3. The third reason why she sings is, she knows that if there be any means under heaven to engage God to work for her and to recover her out of her bad condition, it is this exercise. Says David, "I will call upon the Lord, who is worthy to be praised: so shall I be saved from mine enemies." She knows that to call upon God and to praise Him would be the way to be saved by Him. The soul knows that it never got God's approbation for disbelieving. "Many times," says the soul, "hath He frowned upon me for it; and therefore I would strive against unbelief." Now when the soul can plead this way from experience, then it is encouraged to sing. But again, as Zion sings, she sings with the tear in her eye. The reasons for this are:—

(1.) Because, although she sees she is bound to sing, yet she sees a debt in her bosom that she will never be able to pay. This makes her weep because she hath wronged Christ; and when she sees how far she is fallen from God, and from that sweet and desirable condition she was in, as the Psalmist expresses it, "When I remember these things, I pour out my soul within me: for I had gone with the multitude, I went with them to the house of God, with the voice of joy and praise, with a multitude that kept holy-day." Thus he begins to sing, and then the tears start into his eyes, and he thinks, "Oh, that it had been with me as formerly, then I might have sung cheerfully."

(2.) The second reason why they sing with the tear in their eye is, because their enemies thrust sore at them. When they begin to sing, the devil perhaps starts up and says, "O thou blasphemer of God,how canst thou sing? for thou but dishonourest Him with thy song." Then the tears start in their eyes. "Thou hast thrust sore at me, that I might fall; but the Lord helped me." And then she sees that she hath reason both of singing and complaining. At last she finds out a way to unite them, and sings with the tear in her eye.

(3.) The third reason is, because ye know singing is a token of hope. When she begins to think how many vain hopes she has had, she is troubled, and that makes the tear to start into her eye.

Now, we think there are some people this day that would sing, and they must sing, and yet the tear appears in their eye when they think how many vain thoughts and vain expectations they have had, to be loosed from their bonds. Now, we would wish the Lord's people would not plead their duty of praise out of doors. For be your condition what it will, sing; for the worst condition ye can be in gives you no liberty to thrust out a command. If ye will give this place, we defy unbelief to prevail with you. But you may say, "Ye know not what condition we are in, and yet you bid us sing." Indeed, I know not your different conditions; but they can be no worse than the condition the Scripture here speaks of. "We have been in pain; we have brought forth wind; we have not wrought any deliverance in the earth."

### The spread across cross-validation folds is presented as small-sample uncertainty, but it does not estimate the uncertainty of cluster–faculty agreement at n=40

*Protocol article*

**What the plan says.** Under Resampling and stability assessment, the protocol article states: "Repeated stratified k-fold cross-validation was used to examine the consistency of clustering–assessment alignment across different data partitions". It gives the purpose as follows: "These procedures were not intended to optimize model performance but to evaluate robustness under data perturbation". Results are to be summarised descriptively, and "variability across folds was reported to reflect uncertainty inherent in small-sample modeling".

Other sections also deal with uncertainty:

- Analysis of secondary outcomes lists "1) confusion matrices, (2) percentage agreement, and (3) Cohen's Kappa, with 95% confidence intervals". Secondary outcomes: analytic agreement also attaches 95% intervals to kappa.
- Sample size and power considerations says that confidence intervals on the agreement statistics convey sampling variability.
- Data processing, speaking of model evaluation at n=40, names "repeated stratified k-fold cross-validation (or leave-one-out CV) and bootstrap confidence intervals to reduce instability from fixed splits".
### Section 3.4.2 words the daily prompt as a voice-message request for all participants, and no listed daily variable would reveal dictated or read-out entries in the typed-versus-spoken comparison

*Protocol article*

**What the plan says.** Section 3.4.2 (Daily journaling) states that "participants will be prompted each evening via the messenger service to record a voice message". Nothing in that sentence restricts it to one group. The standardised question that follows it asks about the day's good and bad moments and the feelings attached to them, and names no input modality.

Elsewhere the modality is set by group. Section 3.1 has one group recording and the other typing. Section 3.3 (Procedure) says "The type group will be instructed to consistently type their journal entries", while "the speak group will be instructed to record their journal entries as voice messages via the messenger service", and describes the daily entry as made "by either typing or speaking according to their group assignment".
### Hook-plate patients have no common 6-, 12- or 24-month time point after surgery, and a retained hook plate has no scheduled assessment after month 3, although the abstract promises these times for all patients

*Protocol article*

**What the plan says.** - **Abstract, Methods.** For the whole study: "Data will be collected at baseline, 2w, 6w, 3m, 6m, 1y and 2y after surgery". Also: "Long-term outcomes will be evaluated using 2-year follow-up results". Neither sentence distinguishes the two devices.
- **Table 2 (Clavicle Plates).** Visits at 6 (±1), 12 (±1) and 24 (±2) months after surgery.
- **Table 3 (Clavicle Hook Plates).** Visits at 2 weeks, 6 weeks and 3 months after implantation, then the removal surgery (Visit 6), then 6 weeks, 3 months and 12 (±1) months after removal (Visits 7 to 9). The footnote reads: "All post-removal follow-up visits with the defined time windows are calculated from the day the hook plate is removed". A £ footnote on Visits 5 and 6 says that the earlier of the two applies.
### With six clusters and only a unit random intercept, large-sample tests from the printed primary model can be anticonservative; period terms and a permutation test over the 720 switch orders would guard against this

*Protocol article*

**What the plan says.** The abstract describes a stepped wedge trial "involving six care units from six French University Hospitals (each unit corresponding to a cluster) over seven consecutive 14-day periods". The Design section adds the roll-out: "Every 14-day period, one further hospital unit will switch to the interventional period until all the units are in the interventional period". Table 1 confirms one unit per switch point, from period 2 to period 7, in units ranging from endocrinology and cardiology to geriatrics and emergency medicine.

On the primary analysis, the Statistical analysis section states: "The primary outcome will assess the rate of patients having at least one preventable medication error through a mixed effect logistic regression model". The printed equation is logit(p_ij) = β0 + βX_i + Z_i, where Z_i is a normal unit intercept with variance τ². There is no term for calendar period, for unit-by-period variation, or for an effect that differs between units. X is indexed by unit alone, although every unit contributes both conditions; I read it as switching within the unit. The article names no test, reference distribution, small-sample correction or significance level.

Now, "We have been in pain; we have been with child." Here the Church's condition may be divided into three different things.

1st, A conception or deliverance under outward troubles.
2ndly, This conception comes to the hopes of a delivery. And,
3rdly, They were disappointed in this.

DOCT. II.—Great troubles and afflictions are in the lot of the people and children of God.
But you will wonder that we took such a text or subject on this day; but as we essayed to pass it by, but could not get liberty, so we think that many of the people of God are come to this pass.

I say, outward afflictions are the lot of the godly; for "we must through much tribulation enter into the kingdom of God." "Many are the afflictions of the righteous: but the Lord delivereth him out of them all." Some have troubles on their bodies, some upon their names, some upon their goods, &c. But why is it so with Zion?

1. The first reason for this is, because it is to scour off the rust, so to speak, of their armour, that it may be put to use or practice. Sometimes when a man doth not his duty to God, then He lays trouble one way or another upon him to stir him up to his duty. He will suffer this man's character to be tossed as a foot-ball up and down the country, and by that means will set the man upon working. "Knowing that tribulation worketh patience; and patience, experience; and experience, hope: and hope maketh not ashamed." Acquainted with troubles, people grow more patient; they will bear with a wrong now, that they could not have endured or borne with before.

2. A second reason is, that they may know that the full enjoyment of their peace is not on this side the grave. For when they begin, as it were, to lay in a stock for themselves to live peaceably upon, then he cuts the sinews of their expectations. That which they leaned unto fails, so that they can find no comfort in it. But says the apostle, "Let us go forth therefore unto him without the camp, bearing his reproach. For here we have no continuing city."

3. The third reason why God lays troubles upon His people is, that the rent of these troubles may be paid unto Him. There are a great number of outward strokes that He lays upon the men of the world, and they never acknowledge God in or for them; and therefore He lays them upon Zion, that He may get the tribute of them from her. He will have His people declare what they can pay to Him out of any year, accident, or the like. He will have them give a proof before the world what may be made of that which the world can make nothing of. And, we dare say, that if people knew this, they would walk more sure, more safely, in and under troubles. Pay thy dues then, O man, or woman, before the world. "I will pay my vows now, in presence of all his people."